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50 States, Day 325

Touring San Antonio,   0 Miles

"The task ahead of you is never as great as the Power within you."
~Hunt Bros. pizza box

We acted like cattle today and took a tour. All through the Adventure, we've poked fun at the buses that stop, vomit out fifty people that run through a tour stop, take a dozen pictures and jump back in the bus. However, the tours work well for a number of reasons. You don't have to ride in the city with your wife stressing over traffic, parking, congestion and idiots. You see places you wouldn't tour yourself. You can enjoy the ride during the tour, rather than wrestle your way through traffic. As you ride, the guide fills your head with information that will help you win Jeopardy someday. Like Mesquite Trees suck up all the water, attract bugs, drop crap all over the place and we hate them. Who would have known? I say burn the Mesquites in grills!

We toured the Alamo (a little history there), and the Texians got creamed, because they had 186 people and Santa Anna overpowered them with 3,500 people. Because it wasn't the Informational Age, they didn't realize the Republic of Texas had already declared independence. Oh, for a text message. 

What do you do with an old quarry? Make it into Japanese sunken gardens. Nice. A waterfall dropped into it, filling ponds that swarmed with koi, and beautiful landscaping abounded. Wonder where they got the limestone?

San Antonio featured the River Walk, and we rode though it in tour boats. River Walk. Tour boats. Anyway, it was a gorgeous example of people pulling together and making something beautiful. Way to go, S.A. 

Can't do the South without checking out the missions, so we toured Mission San Jose' and Conception. Amazing to see the work and craftsmanship poured into these facilities, particularly the churches. They took the area to an entirely new level, with agricultural innovations, water powered grist mills, secure villages and aqueducts. 

Finally, we toured the Farmer's Market and QG commented that nowadays they aren't farmer's markets at all, and sure enough, not a fruit or vegetable to be found. But she enjoyed shopping anyway. 

Back to the campground with pizza delivered to our site. How cool is that? Got people stopping by too, asking about the trip and the trailer. Funny, I don't think anyone asks the half million dollar motorhomers about their rigs.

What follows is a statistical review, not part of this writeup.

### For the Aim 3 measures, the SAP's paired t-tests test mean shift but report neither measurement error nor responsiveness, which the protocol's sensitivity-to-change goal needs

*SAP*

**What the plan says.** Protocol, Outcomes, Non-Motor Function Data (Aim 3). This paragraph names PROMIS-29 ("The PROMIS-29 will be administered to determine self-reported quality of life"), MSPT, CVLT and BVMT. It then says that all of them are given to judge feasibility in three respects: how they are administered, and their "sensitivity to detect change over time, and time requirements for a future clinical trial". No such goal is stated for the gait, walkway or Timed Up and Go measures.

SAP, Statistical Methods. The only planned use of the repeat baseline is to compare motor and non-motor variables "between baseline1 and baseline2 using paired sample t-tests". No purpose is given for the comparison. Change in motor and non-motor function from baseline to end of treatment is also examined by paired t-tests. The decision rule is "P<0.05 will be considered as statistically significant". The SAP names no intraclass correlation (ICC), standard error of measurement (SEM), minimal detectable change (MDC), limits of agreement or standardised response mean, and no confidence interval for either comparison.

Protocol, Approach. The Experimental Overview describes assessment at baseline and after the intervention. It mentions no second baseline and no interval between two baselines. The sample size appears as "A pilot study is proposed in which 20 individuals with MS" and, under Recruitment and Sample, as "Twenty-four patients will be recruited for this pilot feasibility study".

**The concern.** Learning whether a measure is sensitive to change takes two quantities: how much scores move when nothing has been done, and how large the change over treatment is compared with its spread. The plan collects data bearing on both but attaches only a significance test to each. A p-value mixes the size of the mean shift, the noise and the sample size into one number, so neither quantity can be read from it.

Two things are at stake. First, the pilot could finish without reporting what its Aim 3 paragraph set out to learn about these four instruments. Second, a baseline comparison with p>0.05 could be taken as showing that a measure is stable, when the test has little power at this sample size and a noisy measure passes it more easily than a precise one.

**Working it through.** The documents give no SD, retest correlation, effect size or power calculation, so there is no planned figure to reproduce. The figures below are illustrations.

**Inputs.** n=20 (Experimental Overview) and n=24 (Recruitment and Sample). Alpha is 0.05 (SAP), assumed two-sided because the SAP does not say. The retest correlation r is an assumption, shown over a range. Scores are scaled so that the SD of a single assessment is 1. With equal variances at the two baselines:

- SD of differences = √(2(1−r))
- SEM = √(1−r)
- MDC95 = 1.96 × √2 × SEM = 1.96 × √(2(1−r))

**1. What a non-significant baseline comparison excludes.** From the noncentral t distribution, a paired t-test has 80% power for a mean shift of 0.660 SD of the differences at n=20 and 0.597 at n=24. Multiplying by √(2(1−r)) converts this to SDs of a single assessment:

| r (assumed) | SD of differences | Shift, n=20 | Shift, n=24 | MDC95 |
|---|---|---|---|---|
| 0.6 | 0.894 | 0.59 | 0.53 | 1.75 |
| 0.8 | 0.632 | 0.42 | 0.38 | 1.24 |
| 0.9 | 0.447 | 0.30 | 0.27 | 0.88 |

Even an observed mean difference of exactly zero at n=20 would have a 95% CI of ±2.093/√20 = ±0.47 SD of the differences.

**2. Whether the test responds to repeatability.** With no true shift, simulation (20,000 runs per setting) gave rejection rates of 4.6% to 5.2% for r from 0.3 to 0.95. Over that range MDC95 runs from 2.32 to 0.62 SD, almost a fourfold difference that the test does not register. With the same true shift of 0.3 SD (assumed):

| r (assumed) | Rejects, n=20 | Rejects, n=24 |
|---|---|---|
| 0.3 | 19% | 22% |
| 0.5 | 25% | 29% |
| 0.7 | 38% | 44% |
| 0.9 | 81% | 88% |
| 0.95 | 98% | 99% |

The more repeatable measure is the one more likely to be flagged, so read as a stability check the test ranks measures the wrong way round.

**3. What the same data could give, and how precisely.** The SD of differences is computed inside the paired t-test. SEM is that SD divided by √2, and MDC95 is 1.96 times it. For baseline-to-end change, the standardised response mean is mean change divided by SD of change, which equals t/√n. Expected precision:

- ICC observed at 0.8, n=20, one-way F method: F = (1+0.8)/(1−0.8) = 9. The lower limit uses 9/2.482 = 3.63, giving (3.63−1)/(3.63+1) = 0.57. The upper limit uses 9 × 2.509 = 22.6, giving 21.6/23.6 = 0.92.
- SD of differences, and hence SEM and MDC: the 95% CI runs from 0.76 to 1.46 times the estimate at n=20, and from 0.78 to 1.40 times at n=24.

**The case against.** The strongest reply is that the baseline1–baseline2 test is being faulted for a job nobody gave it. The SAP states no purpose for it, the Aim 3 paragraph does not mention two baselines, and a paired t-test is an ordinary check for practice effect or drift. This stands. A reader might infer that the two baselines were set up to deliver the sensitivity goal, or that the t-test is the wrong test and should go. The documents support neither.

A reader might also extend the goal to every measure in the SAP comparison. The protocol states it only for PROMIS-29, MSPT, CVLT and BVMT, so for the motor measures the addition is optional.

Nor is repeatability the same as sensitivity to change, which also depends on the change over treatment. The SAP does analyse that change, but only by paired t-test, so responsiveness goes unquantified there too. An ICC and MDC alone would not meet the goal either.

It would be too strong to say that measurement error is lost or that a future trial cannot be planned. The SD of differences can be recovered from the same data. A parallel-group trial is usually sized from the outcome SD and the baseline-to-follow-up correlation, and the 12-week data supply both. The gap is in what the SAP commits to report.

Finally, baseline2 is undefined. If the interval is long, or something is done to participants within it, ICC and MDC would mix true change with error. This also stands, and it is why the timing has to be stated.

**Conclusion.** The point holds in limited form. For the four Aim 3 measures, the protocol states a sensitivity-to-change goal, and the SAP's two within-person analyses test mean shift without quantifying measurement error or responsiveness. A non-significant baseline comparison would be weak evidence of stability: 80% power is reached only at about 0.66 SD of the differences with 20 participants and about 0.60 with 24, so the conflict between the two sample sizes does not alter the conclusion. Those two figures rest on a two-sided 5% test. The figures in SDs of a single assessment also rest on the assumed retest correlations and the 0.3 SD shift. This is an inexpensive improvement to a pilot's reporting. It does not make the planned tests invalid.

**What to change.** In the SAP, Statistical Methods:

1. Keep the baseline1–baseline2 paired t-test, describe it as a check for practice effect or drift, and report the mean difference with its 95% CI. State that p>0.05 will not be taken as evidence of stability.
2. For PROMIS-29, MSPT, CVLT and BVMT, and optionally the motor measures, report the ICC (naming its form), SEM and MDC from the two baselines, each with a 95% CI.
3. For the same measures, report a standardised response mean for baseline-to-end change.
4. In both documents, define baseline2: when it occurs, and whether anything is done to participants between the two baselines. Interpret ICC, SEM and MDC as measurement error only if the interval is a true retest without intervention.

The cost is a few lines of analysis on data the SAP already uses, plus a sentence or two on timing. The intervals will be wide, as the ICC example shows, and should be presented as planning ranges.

And now, San Antonio informed, Quilter Girl!

The day was sunny and warm, in the mid 80's, cooler than yesterday's 90's.  It was cool in the morning and the alarm rang early to get us up and going.  We had to be at the office by 8:15 to catch the tour bus.  One of the only disadvantages to the tour for me.  We are not usually up at 7:15, but Kevin's phone worked for once and got us up and going.  I loved the tour, the bus was comfy and air conditioned as we went from place to place, the tour guide was great and knew a lot of stuff.  He did some tour guiding at the stops and some was on our own.  It was a good mix.  We saw the Texas Ranger museum (not the baseball team, the lawmen) that included a replica of Bonnie and Clyde's car that they were shot in.  The Rangers didn't mess around, because they said Clyde was a good shot and you were dead if he shot first.  Very interesting.  Then, after a quick lunch at a sandwich shop we went on to the Alamo.  Did you know that there were some survivors at the Alamo?  I had no clue, but there were some women, children and a freedman who were spared during the slaughter.  

All in all it was a good day.  


Tomorrow, Fredericksburg.


Mel Nason said...

If "the half million dollar motorhomers" had the words "" plastered in large enough print to cover nearly 100% of both sides of their rigs, they probably would get more attention. It's all about marketing, right? I'm just sayin'.

................................ Kevin Parsons said...

Good point. Libby does stand out. A lot.